What Anthony Weiner can teach us about online reputation management

June 16, 2011
chart of sentiment on Anthony Weiner

If there is one thing that we have learned over the past couple of weeks, it’s that careless use of social media can damage your reputation within a matter of seconds. Whether you are a person or business, politician or average Joe, given the chance, social media can be an equal opportunity reputation destroyer.

OK, so we didn’t just learn that over the past couple of weeks. We’ve learned it over and over again. So why do otherwise seemingly smart people seem to lose all traces of intelligence, or common sense for that matter, as soon as they log in to their favorite social media sites?

Could the false sense of security we get when we sit safely behind a computer make us fall victim to the “that only happens to someone else” syndrome?

Whether you’re a seven-term politician debating whether to send a college girl a shirtless picture of yourself in boxer briefs, or you are a business that understands the importance of proactively managing your reputation, there are a few things about online reputation management we can all learn from @RepWeiner.

Everything online is public. Everything sent privately online can be made public. Online communication has become such a natural part of our everyday lives that it’s easy to forget just how public the Internet is. But our world today consists of 24/7 news and opinion outlets, a thriving blogosphere, social networks, and precise record keeping through electronic communications. In this environment, it’s not unrealistic to believe that anything you post online can turn up on the front page of a leading newspaper, the lead story on network news, or a trending topic on Twitter. Probably all three.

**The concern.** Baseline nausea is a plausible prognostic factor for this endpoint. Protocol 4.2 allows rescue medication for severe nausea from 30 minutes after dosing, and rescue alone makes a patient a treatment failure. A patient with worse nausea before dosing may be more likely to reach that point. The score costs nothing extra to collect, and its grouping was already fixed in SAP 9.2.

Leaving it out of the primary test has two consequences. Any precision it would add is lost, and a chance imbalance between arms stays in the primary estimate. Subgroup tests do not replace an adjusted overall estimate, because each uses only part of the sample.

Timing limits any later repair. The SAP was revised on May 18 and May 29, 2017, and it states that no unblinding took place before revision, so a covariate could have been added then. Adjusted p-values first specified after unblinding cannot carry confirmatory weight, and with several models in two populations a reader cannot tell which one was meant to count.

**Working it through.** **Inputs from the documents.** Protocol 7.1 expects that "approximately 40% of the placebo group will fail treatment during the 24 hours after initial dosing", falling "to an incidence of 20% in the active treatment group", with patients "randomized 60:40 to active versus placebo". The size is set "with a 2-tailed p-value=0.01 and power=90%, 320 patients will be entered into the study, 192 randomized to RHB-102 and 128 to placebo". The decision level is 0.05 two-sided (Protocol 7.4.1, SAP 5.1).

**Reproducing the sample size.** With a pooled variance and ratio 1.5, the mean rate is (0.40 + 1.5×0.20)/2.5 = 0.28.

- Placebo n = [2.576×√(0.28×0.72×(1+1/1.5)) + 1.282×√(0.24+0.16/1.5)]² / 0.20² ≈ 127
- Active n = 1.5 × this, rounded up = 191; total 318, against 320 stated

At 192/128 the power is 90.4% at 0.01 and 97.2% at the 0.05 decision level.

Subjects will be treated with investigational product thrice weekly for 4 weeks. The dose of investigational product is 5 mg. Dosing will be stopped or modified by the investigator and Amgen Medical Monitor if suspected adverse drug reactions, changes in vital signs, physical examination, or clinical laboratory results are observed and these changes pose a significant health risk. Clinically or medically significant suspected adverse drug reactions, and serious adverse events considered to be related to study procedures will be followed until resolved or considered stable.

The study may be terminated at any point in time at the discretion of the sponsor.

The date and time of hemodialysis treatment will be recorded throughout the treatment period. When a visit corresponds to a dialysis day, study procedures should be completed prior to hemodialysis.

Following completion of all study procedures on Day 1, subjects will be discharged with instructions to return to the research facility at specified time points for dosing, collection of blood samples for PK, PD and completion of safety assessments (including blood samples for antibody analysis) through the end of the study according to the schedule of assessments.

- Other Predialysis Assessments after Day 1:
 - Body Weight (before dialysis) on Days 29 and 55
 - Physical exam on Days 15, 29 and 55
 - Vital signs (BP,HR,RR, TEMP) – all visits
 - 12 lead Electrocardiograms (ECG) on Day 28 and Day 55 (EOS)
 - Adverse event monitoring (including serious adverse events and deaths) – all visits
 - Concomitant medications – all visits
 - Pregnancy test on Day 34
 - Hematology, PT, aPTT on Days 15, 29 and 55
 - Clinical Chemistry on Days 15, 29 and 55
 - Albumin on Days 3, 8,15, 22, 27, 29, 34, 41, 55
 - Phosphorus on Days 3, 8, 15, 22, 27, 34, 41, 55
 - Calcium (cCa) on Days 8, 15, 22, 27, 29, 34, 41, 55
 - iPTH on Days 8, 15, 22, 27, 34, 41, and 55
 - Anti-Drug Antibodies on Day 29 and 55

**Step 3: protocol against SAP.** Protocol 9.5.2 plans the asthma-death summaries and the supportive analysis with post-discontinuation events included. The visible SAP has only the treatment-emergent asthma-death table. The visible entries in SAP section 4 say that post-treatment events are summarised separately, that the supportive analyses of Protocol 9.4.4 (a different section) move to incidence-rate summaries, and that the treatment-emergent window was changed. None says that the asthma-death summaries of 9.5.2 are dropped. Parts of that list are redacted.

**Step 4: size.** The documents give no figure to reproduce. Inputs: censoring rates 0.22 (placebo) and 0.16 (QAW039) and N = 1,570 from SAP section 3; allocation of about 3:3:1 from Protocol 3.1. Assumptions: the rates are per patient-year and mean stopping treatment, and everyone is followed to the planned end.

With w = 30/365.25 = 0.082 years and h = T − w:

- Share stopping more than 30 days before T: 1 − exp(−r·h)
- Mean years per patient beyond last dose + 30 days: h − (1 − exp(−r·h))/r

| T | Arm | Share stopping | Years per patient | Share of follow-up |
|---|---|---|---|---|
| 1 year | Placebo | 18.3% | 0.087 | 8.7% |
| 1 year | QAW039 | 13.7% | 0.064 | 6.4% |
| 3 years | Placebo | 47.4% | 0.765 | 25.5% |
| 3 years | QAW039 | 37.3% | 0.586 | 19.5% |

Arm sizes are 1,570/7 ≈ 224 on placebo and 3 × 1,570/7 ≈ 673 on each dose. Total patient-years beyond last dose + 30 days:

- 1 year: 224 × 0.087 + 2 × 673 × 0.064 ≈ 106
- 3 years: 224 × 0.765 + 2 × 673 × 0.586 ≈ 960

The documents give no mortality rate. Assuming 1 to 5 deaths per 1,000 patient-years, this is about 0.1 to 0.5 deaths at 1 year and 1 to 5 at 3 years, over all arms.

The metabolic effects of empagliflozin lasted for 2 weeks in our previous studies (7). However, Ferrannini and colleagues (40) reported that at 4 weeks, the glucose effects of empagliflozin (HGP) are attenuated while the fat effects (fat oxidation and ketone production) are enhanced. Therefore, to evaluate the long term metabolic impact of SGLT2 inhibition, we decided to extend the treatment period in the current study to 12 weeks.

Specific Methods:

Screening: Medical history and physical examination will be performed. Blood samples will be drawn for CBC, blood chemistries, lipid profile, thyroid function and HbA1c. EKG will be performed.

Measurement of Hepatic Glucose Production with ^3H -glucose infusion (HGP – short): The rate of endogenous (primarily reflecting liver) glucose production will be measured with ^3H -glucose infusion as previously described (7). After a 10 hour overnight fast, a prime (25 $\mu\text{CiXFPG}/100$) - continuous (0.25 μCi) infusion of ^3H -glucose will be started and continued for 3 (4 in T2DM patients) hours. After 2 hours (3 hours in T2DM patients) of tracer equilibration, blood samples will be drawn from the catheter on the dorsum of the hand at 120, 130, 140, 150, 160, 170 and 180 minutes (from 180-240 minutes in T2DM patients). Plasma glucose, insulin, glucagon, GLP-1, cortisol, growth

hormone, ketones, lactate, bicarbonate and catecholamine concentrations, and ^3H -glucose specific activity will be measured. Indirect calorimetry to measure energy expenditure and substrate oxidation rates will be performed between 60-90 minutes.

Even though Weiner tried to delete the picture only four minutes after sending it, it was too late. By the time Weiner realized his mistake, the tweet and picture had been archived, saved, forwarded, retweeted, and was on Breitbart’s desk preparing to be reported.

It doesn’t matter if you are on the clock or off the clock, anything is fair game online. Today we live in a connected society that operates 24/7, forcing a convergence of our personal and professional lives. When it comes to reputations, whether yours or the company you represent, there is no “off the clock.” There’s also no undo, delete, or “c’mon seriously, take that down” button.

It states in the U.S. House of Representatives code of conduct that a member “shall conduct himself at all times in a manner that shall reflect creditably on the House.” This should also be applied by any professional when engaging in online activity.

Some aspects of reputation management aren’t rocket science, they’re common sense. Do I really need to tell you that sending explicit pictures of yourself across the social Web can severely impact your reputation? I didn’t think so. But what if we’re not sending pictures, what if we are engaging a dissatisfied customer; chatting with an old friend on Twitter; giving an especially strong opinion about a breaking topic before knowing all of the facts; or simply putting an inappropriate comment on a public Facebook page?